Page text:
Configuring pppd in Linux, Part II
In Part I of this article (see the February 2002 issue of LJ), I explained how to configure the modem. At the end of the article you ended up with a symbolic link called /dev/modem that pointed to the right device file for your modem. You were sure that everything worked fine, as you connected to your internet service provider (even though you didn't establish a PPP connection). In this article I go further, explaining how to connect to the Internet. You are advised to read the previous article first. If you can't, just make sure that your modem is configured correctly, and that you do have a symbolic link called /dev/modem that points to the right device file in /dev.
In order to make any use of this article you should have all the login information about your provider, including the phone number you should dial to connect, your login and password, and a valid DNS server address (this is optional, as it can be assigned automatically by your provider).
This article assumes that your provider accepts PAP authentication. PAP is a way of sending your login and password information to the provider through the PPP protocol; it saves the users from the more complicated (and often manual) login procedures required by some internet service providers in the past. The vast majority of ISPs today will require you to use PAP. This article also assumes that you have a standard modem and not a Winmodem. Configuring a Winmodem is possible but can be tedious and is outside the scope of this article.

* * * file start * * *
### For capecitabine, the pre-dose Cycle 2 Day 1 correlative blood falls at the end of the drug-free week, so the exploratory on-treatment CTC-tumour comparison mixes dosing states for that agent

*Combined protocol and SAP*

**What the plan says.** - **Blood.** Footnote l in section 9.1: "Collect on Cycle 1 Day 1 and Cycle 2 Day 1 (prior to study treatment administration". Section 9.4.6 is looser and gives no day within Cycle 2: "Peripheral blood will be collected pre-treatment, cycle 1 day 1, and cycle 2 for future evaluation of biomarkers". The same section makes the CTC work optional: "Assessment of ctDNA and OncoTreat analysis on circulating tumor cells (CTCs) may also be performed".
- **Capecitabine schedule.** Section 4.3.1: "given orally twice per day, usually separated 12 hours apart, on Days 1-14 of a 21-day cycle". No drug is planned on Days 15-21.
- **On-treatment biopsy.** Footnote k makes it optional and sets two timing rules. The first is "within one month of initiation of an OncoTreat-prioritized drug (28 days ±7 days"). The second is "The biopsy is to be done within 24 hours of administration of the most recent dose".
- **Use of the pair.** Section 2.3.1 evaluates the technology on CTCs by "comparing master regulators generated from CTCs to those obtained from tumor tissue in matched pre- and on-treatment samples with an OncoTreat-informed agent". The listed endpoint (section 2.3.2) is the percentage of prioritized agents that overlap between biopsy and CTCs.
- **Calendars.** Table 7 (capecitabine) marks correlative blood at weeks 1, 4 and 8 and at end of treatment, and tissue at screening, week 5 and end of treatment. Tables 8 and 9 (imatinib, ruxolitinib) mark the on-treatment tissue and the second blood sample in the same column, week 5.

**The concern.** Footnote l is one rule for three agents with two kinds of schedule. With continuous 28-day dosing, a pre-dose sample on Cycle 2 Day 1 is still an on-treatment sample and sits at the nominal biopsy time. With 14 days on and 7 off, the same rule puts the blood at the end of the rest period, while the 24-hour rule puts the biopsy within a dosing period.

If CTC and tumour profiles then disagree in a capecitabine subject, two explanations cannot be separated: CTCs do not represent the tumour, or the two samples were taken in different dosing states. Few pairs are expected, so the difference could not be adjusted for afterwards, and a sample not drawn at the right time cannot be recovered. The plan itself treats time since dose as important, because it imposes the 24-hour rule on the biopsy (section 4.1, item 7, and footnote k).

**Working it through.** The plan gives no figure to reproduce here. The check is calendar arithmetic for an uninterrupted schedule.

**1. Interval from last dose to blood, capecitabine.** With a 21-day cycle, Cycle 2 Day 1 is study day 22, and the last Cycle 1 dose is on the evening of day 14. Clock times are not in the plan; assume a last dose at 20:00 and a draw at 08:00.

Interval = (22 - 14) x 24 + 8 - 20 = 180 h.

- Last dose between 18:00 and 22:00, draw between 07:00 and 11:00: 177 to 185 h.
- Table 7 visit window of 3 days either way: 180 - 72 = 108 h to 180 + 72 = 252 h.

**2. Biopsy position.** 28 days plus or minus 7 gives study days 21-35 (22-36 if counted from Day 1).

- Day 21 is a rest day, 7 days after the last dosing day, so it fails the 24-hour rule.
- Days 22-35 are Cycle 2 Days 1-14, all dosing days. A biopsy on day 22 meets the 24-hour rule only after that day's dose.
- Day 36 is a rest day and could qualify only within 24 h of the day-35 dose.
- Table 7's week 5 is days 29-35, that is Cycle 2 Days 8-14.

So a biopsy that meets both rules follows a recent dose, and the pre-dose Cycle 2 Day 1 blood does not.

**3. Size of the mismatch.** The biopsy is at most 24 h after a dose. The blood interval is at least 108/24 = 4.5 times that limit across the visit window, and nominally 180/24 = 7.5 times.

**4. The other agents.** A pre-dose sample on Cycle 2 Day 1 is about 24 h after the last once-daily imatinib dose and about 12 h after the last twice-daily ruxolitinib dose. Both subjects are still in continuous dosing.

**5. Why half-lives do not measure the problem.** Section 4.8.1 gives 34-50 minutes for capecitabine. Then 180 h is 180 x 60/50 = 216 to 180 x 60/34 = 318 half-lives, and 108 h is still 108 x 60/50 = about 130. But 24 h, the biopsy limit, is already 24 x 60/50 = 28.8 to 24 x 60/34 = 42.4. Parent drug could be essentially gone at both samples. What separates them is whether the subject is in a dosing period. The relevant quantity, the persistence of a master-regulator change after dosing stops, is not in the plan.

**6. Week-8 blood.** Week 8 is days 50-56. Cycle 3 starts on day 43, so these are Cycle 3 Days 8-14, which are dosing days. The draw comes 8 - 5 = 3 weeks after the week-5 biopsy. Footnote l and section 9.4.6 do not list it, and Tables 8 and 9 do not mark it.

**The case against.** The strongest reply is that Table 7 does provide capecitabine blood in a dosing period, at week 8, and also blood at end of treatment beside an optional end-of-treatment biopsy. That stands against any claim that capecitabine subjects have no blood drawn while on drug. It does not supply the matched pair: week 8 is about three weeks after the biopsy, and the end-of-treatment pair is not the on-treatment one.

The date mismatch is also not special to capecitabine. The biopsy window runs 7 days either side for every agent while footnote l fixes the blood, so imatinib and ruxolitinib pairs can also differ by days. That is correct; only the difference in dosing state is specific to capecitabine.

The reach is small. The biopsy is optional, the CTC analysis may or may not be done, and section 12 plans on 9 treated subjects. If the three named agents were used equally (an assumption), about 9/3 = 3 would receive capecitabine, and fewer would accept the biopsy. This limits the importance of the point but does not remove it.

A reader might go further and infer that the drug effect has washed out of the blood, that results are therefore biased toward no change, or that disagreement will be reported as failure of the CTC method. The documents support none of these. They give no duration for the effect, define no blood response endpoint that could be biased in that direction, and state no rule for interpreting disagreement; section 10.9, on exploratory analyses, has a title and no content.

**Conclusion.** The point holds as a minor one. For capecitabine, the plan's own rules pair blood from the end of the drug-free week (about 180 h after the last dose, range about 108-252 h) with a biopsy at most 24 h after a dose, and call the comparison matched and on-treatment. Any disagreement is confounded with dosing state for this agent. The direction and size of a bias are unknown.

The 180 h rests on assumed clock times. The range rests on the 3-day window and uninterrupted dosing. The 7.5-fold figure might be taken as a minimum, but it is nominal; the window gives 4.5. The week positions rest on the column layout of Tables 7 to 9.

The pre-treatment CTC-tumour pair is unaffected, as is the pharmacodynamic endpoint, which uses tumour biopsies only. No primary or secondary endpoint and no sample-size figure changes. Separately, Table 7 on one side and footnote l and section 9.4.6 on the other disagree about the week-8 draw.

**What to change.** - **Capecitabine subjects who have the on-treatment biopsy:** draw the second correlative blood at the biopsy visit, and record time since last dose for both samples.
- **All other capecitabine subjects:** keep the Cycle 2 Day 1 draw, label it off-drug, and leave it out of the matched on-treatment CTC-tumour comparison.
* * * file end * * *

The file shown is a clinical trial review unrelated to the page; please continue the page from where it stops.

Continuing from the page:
First of all, you must be logged in as root to configure your internet connection. A connection to the Internet via the modem is established using PPP (point-to-point protocol), which is used to encapsulate common TCP/IP packets so that they can be sent through a serial line (in fact, TCP/IP packets are meant to be transmitted over a network medium and wouldn't fit, as they are on a serial connection without being serialized first).
This article assumes that you have the following software installed: the kernel module that handles the PPP connection (every distribution I know of comes with a kernel that includes the PPP module, so you probably don't need to worry about it); the program pppd, which initializes the kernel modules after establishing the connection; the program chat, which is responsible for establishing the connection; and the program minicom, a very simple terminal program that lets you talk to the modem. To check if you have all of these programs, you can use the which command. This command tells you if the programs are available in one of the directories listed in the $PATH environment variable:
which pppd /usr/bin/pppd which chat /usr/bin/chat which minicom /usr/bin/minicom
If you don't have some of these programs, you should grab the right package and install it. You also might want to disable the call waiting for your telephone line. If it is active, an incoming call could cause the line to drop while you are connected.
Once we configure the modem, how do we connect to the Internet? We have to use (and configure) a program called pppd (point-to-point protocol dæmon). The following is what happens when you run pppd (assuming that chat is used as the dialer program and that pppd is correctly configured).